HAVANA,Cuba, Aug. 15, 2015 — Back when the United States and Cuba were not on speaking terms, many people mistakenly believed American citizens were not permitted to travel there. The specific restriction referred to spending U.S. dollars in Cuba, which, more or less, amounted to the same thing.
Today, regions such as Varadero and Holguin are rapidly regaining popularity. Old Havana, with its designation as a UNESCO World Heritage Site, is filled with mansions, churches and colonial-style architecture that have been restored to their former magnificence. La Habana Vieja, as Havana is called in Spanish, is once again returning to its glorious past through renovations that have given a dramatic facelift to its previously tired countenance.
Nightclubs featuring traditional music and the magic of the salsa are making Havana nights lively again.
With more than 3,000 miles of coastline, Cuba has some of the world’s best beaches, lapped by translucent waters and drenched by rays of the sun. Nudism is officially banned, but it has been tolerated for years and there are several beaches where naturists can obtain an all-over tan.
In the dark days of the Bay of Pigs debacle and the Cuban Missile Crisis in the 1960s, tourism to Cuba by Americans dried up.
In 1959, Fidel Castro came to power when he and Che Guevara staged a dramatic historic coup to oust Fulgencia Batista.
Castro’s assault ushered in Communist rule and, with his rise to power, tourism between Cuba and the United States was virtually non-existent for five decades.
In April of 1961, only three months after President John F. Kennedy’s inauguration, the United States attempted to overthrow Castro with an invasion at a beach called Playa Giron, at the mouth of an area known as the Bay of Pigs.
The CIA had been recruiting anti-Castro Cuban exiles in Miami since 1960 to lead the attack. It took just three days for Cuban forces, trained by the Soviet Union and other Eastern Bloc nations, to repel the attack. In so doing, they politically embarrassed the United States.
To counter future attempts at Castro’s regime by the U.S., Cuba, with the aid of the former USSR and Soviet Premier Nikita Khruschchev, began to deploy intermediate-range nuclear missiles on the island aimed at the United States. Khrushchev was also reacting in part to the United States having missiles that had been installed in Turkey.
When the secret mission was discovered, President Kennedy established a blockade to prevent Soviet ships from arriving in Cuba with their missiles. The international game of chicken lasted 13 days before the Russians backed down and a nuclear confrontation was prevented.
Since those ominous events, United States tourism to Cuba all but disappeared from what was once a haven for Americans. In the next decades, Cuba’s tourism infrastructure declined dramatically thanks to a trade and economic embargo by the United States. Where Americans once flocked to glitzy casinos and the sensual rhythms of Havana’s music scene, the lively touristic atmosphere all but disappeared for half a century.
Changing Face of Tourism
By the 1990s the effects of the embargo, lack of resources (including the loss of Soviet subsidies and the effects of Communist bureaucracy) resulted in a renewed effort by Cuba to reopen its doors to tourism.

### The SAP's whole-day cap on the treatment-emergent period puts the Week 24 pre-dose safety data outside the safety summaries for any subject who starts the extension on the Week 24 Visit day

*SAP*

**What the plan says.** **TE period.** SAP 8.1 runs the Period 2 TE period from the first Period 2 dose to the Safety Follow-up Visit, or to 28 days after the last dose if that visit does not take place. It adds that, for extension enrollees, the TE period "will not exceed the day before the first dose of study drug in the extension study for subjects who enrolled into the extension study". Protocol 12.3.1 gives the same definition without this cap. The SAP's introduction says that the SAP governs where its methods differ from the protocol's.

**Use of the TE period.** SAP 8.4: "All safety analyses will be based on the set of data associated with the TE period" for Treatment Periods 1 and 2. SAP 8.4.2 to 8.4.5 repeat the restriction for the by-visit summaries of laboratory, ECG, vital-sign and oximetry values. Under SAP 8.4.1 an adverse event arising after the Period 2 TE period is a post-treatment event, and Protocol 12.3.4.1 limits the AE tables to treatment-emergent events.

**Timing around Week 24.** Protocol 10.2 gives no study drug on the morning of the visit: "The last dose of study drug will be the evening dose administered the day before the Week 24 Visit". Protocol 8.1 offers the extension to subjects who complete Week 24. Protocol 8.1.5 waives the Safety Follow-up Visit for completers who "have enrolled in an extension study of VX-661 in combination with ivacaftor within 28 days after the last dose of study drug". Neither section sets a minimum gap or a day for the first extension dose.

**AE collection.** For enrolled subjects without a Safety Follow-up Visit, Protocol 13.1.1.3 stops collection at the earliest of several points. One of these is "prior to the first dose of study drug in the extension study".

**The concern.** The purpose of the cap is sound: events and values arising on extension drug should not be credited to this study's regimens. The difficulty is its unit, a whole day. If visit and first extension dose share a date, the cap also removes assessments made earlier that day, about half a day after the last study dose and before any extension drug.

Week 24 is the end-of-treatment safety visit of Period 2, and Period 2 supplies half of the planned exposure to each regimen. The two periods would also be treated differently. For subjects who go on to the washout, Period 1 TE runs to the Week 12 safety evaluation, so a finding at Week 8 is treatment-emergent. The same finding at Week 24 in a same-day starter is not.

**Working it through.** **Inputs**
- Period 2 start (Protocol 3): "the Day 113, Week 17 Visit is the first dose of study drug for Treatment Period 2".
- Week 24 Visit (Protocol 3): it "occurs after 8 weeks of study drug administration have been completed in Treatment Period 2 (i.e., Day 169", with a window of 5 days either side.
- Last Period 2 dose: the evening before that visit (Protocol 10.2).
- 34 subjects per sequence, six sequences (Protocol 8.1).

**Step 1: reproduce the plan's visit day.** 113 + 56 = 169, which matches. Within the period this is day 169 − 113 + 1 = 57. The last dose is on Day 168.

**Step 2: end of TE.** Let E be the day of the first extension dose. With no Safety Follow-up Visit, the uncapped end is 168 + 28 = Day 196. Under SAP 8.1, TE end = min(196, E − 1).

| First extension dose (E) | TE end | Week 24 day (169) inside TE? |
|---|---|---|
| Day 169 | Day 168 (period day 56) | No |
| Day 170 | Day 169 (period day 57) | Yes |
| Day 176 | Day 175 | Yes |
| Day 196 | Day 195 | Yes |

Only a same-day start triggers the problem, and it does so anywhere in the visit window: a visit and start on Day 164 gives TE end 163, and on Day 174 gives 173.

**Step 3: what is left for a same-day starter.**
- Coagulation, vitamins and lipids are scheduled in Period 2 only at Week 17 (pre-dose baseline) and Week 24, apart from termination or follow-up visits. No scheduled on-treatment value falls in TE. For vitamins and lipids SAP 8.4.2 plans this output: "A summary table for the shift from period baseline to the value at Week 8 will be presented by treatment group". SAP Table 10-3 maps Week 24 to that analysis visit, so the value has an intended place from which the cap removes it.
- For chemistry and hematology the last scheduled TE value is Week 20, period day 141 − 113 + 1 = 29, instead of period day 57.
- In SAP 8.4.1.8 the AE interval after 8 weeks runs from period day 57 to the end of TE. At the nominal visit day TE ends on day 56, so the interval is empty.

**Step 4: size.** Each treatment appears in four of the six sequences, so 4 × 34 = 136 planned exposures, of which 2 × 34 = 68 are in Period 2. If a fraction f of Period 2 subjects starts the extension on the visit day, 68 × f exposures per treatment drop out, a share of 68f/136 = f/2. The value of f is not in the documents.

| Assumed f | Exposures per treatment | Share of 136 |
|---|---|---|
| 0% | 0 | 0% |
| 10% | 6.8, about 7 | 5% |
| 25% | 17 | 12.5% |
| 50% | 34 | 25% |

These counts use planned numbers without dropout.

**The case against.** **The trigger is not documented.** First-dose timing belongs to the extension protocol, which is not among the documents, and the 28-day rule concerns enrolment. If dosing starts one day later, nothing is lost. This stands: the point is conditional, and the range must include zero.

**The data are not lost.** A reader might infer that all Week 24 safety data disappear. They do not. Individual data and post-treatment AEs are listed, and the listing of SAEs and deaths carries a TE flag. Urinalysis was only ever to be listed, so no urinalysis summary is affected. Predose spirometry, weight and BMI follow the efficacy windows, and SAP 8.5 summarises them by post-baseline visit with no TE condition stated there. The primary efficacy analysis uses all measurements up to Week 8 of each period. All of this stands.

Though Americans were still absent, Canadians and Europeans were soon making their way to this rediscovered destination.
On Friday, John Kerry became the first U.S. Secretary of State to visit Cuba in 70 years. The occasion was the reopening of the U.S. embassy after the Stars and Stripes came down in 1961.
It would be misleading to say that Cuba has come all the way back from the glory days of the past. But the island nation is rapidly reviving itself. Many tour operators are now obtaining licenses allowing them to bring U.S. citizens back to this once popular travel destination. For travelers taking advantage of the new opportunities to visit Cuba, here is a brief list of things to remember before you go.
Condiments: Many visitors return from the island nation with high praise for everything except the food. In most places condiments such as ketchup, pepper, jam, cinnamon and the like are not available. If they are a must, you can bring your own.
Donations: Cubans working in your hotel make low wages and spend very little for every day personal care items. Leaving behind extra things like toothbrushes, mouthwash, toothpaste and panty hose are greatly appreciated by the housekeeping staff.
Money: Cuba has more than one official currency; the Cuban peso is used by the locals and the Cuban convertible peso is designed for tourists. Tourists are not allowed to spend Cuban pesos, so make sure you have the correct currency for your souvenirs and purchases.
Internet: The internet is highly regulated in Cuba and also relatively expensive. In addition, you need a special permit to access the internet and usage is closely monitored. In this case you might want “to leave home without it.”
Drinking water: Be careful. El Turista, otherwise known as Montezuma’s Revenge, is alive and well in Cuba. Drink only bottled water and even be careful when eating items such as fruit and salads that might have been washed off in water before being served.
Departure tax: You get to pay for the privilege of visiting Cuba with a $25 departure tax. It’s cash only so make sure you have the money available when you leave or it could be an added hassle that can spoil everything.
Contact Bob at Google+ About the Author: Bob Taylor is a veteran writer who has traveled throughout the world. Taylor was an award-winning television producer/reporter/anchor before focusing on writing about international events, people and cultures around the globe.
He is founder of the Magellan Travel Club (www.MagellanTravelClub.com)
His goal is to visit 100 countries or more.
Read more of Travels with Peabod and Bob Taylor at Communities Digital News
Follow Bob on Twitter @MrPeabod